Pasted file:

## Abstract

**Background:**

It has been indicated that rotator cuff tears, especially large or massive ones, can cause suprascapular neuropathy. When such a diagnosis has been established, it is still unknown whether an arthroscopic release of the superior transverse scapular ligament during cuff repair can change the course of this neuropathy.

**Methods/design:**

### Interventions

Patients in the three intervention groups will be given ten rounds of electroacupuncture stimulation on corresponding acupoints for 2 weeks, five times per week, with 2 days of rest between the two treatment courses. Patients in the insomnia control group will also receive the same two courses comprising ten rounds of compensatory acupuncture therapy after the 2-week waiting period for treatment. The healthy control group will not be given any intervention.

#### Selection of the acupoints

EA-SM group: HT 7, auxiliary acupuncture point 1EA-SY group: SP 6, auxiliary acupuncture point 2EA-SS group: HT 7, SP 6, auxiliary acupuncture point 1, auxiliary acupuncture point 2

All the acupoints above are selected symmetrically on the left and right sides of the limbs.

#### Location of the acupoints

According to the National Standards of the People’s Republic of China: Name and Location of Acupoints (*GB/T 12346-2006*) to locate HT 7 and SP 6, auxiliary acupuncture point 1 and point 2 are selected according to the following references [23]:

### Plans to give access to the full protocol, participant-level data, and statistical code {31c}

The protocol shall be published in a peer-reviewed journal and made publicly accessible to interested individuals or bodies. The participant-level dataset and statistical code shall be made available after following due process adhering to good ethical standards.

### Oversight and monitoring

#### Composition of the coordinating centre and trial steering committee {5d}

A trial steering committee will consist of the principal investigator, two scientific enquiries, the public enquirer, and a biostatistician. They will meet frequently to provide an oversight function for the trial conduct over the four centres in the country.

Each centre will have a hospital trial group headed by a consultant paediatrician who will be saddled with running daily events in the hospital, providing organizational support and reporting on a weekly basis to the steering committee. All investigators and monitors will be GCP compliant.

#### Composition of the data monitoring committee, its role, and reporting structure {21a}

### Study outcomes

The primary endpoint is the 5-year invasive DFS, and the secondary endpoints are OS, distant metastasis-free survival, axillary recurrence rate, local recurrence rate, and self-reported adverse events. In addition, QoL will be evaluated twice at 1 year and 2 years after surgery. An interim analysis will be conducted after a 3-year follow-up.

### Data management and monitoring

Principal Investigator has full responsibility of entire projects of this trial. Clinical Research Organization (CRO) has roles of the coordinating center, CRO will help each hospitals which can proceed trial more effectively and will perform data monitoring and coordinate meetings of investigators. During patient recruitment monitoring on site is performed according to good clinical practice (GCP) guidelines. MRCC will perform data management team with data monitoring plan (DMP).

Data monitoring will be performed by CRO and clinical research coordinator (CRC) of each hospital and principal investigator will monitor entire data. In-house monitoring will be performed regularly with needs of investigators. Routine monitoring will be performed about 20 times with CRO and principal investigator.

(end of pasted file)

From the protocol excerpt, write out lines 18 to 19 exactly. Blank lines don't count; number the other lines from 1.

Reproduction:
#### Composition of the data monitoring committee, its role, and reporting structure {21a}

### Study outcomes